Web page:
David Bourget (Western Ontario)
David Chalmers (ANU, NYU)
Rafael De Clercq
Jack Alan Reynolds
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Environmental Ethics 29 (1):3-22 (2007)
In his new book, Sustainability: A Philosophy of Adaptive Ecosystem Management, Bryan G. Norton proposes an account of sustainability grounded in the deliberation of local communities as part of an adaptive management process. One can distinguish two different ways of justifying his account—resulting in “political” and “metaphysical” conceptions of sustainability—in much the same way that John Rawls famously distinguishes between political and metaphysical conceptions of justice. Whereas the metaphysical conception of sustainability depends on principles that are specific to American pragmatist philosophical theory, the political conception draws on relatively uncontroversial elements of democratic political culture. Although Norton seems to lean toward a metaphysical conception of sustainability in his book, a political conception would actually be more compatible with the overarching aims of his project. Finally, the distinction between political and metaphysical conceptions could prove valuable as a model for thinking about how many of the current projects in environmental pragmatism relate to other strands of environmental philosophy. Thus, a potentially fruitful alteration to Norton’s recent work provides some conciliatory lessons for relating different projects in the field of environmental philosophy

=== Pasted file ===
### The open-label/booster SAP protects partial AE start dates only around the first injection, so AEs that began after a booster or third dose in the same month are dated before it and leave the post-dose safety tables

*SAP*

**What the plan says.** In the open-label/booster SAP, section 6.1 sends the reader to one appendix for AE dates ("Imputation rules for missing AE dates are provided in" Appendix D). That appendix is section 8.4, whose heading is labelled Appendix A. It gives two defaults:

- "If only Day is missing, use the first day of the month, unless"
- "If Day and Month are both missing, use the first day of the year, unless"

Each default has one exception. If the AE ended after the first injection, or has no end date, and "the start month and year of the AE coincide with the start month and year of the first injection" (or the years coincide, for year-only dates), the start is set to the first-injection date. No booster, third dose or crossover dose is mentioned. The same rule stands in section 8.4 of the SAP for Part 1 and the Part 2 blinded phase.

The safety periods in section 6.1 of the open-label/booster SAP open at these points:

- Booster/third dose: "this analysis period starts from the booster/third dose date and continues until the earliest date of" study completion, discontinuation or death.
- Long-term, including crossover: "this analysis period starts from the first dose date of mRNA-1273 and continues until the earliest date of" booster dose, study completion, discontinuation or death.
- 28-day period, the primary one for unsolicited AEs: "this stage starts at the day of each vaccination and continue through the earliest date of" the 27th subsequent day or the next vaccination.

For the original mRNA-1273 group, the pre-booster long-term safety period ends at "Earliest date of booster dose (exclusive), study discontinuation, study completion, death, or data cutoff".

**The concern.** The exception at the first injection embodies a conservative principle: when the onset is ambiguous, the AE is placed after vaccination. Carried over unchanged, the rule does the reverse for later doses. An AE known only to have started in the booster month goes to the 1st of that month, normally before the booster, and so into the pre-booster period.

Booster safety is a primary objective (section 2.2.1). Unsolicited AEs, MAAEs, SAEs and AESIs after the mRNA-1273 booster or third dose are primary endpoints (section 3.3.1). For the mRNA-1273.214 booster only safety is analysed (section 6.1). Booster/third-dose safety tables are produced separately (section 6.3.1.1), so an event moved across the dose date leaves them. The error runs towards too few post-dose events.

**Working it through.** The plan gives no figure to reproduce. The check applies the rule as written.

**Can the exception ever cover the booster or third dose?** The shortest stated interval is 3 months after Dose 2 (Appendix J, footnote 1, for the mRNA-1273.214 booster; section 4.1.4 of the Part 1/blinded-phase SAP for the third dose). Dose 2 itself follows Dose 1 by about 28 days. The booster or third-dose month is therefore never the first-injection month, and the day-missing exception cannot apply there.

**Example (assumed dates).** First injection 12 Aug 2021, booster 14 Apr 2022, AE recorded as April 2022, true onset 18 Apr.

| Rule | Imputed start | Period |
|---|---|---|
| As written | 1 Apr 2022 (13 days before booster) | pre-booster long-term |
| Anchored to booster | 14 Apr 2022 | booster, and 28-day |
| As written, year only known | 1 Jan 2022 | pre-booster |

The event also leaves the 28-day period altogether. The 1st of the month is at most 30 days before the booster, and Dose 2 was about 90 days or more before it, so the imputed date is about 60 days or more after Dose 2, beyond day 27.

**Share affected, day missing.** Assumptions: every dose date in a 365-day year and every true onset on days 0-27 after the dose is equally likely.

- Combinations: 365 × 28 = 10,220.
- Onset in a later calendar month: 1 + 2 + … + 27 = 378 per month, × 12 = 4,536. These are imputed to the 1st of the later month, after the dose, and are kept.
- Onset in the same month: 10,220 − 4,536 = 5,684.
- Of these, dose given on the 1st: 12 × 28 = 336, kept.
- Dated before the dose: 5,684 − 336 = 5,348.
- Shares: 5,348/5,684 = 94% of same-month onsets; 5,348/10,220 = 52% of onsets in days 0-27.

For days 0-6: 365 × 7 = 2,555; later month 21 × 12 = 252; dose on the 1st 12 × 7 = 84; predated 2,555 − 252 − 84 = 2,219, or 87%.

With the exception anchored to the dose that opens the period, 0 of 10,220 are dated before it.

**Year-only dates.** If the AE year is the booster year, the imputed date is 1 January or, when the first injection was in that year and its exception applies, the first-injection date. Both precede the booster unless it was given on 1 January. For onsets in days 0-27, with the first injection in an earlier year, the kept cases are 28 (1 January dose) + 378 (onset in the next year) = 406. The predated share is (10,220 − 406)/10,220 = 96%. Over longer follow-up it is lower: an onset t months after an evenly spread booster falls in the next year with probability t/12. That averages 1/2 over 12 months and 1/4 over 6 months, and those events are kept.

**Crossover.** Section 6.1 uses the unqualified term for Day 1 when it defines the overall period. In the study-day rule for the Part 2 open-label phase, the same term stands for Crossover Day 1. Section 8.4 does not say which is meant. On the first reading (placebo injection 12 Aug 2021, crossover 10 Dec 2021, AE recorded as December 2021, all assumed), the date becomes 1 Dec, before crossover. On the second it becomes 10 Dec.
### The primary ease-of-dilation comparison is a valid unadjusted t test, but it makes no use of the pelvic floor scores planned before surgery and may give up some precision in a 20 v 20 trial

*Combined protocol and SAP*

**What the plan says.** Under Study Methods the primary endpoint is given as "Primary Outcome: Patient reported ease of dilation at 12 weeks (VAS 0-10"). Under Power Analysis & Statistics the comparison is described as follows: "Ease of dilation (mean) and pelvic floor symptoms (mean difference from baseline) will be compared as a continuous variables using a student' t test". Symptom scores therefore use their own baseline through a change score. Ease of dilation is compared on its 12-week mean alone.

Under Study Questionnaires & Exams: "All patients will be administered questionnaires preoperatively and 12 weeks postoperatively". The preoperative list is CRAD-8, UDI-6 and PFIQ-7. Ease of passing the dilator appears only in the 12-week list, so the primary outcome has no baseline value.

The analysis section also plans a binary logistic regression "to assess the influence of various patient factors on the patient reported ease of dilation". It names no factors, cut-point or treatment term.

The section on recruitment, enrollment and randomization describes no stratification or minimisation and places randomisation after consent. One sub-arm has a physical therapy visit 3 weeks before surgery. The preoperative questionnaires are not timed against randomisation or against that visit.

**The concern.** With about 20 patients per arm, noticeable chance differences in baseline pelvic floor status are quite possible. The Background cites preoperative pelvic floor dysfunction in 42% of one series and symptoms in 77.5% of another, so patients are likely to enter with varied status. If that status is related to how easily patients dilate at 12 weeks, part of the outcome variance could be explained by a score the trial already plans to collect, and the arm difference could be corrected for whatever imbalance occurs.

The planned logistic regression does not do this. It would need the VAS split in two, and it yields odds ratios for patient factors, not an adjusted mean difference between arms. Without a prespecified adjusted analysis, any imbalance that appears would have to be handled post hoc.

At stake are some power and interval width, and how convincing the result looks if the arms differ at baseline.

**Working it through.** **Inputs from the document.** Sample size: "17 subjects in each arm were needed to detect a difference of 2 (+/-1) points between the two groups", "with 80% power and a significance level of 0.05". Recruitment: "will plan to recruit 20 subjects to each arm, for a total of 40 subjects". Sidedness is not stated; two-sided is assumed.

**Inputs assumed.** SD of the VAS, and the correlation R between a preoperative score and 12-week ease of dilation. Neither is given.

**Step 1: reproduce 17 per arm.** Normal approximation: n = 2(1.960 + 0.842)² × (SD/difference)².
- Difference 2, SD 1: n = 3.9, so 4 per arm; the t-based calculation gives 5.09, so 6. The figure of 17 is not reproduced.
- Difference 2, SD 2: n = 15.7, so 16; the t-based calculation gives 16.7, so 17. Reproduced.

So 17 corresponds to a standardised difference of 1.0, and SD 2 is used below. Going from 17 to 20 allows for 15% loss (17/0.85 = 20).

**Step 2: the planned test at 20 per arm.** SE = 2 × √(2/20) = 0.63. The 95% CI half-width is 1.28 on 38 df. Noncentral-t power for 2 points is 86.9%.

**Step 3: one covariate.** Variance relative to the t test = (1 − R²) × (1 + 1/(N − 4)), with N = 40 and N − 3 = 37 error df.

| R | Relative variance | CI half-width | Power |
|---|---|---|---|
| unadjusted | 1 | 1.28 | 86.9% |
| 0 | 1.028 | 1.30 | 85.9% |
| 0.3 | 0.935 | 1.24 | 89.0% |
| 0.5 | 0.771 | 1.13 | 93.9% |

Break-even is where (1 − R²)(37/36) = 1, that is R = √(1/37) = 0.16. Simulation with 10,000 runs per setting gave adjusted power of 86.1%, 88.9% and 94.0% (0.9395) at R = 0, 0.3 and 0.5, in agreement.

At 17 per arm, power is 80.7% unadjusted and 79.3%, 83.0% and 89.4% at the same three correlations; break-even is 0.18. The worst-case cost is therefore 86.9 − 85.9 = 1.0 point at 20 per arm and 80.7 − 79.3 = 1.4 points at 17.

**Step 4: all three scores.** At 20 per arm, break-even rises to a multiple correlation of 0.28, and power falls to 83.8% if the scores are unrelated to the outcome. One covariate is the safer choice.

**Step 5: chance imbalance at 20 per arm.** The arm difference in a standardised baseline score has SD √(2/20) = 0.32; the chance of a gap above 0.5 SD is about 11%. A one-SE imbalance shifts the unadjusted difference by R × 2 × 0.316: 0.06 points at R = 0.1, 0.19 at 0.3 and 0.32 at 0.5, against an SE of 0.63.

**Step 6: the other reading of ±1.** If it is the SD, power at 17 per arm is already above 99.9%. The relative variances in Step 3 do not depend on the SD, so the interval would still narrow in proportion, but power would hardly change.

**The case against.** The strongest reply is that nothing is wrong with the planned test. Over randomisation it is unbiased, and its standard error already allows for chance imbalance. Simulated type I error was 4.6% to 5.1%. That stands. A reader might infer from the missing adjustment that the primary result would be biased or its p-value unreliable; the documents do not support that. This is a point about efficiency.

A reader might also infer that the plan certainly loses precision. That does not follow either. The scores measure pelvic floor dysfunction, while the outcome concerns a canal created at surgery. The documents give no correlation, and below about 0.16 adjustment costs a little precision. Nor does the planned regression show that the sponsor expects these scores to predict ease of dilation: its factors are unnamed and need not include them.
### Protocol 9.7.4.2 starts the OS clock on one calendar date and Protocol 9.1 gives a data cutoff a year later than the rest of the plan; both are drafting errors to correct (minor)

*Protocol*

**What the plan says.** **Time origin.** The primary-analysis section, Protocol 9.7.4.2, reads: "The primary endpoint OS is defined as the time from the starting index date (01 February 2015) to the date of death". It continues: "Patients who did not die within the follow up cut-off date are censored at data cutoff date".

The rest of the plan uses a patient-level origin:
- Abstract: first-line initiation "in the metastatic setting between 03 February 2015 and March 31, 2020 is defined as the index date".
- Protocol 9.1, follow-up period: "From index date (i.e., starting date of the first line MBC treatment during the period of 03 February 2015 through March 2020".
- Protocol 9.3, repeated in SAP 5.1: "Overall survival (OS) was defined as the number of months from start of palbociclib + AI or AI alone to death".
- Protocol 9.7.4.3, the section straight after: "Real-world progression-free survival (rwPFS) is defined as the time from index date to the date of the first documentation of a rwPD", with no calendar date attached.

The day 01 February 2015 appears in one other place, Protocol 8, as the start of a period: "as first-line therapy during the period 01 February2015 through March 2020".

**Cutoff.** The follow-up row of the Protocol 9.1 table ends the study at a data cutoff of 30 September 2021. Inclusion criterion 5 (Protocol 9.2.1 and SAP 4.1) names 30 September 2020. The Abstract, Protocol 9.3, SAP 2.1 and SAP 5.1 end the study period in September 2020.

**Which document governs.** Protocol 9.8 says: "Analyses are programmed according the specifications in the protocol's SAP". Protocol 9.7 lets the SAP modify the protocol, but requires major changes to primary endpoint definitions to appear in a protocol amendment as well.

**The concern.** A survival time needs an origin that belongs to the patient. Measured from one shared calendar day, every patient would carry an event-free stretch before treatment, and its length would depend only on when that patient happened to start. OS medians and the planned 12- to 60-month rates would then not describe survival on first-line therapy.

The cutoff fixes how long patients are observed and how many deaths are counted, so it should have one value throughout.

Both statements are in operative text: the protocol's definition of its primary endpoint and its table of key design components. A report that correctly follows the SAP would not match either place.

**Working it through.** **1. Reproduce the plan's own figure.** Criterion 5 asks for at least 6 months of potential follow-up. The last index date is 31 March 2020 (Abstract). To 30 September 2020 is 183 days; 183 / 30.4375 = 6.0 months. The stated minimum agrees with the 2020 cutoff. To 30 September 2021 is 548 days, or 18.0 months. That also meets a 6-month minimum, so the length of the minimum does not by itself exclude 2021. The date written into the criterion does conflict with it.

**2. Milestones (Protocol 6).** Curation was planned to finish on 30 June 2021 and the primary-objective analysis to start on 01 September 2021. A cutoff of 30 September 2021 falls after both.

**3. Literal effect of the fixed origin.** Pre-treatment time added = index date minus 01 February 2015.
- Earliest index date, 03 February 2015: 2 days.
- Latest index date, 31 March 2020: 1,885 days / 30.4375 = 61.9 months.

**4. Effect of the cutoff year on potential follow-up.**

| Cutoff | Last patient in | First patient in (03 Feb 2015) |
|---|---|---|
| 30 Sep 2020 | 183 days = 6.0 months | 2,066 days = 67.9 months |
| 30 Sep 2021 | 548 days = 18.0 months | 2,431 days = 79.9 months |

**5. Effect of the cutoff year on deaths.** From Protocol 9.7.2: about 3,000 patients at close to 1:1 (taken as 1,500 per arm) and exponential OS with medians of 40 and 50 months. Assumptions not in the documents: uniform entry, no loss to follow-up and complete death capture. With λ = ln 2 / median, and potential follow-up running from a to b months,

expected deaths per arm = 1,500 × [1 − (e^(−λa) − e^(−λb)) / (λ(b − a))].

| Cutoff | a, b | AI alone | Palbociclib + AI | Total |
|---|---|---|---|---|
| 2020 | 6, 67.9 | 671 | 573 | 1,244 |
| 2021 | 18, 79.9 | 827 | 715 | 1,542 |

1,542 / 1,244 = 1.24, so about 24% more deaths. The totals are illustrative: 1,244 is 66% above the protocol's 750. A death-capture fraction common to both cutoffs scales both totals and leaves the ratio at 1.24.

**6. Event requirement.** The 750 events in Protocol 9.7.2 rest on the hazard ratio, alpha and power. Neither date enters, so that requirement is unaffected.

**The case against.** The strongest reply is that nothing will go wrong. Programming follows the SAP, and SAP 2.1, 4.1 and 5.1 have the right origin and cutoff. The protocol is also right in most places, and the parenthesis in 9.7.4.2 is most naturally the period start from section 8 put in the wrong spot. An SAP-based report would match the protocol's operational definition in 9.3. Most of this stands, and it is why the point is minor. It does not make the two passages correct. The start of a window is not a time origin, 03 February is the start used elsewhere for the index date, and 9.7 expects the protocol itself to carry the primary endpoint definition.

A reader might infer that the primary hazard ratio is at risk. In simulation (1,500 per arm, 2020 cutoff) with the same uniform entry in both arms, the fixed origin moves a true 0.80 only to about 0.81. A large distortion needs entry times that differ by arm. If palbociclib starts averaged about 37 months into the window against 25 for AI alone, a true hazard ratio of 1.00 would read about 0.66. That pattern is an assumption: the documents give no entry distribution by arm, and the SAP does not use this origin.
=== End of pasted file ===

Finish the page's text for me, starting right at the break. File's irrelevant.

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Kevin C. Elliott (2014). Anthropocentric Indirect Arguments for Environmental Protection. Ethics, Policy and Environment 17 (3):243-260.
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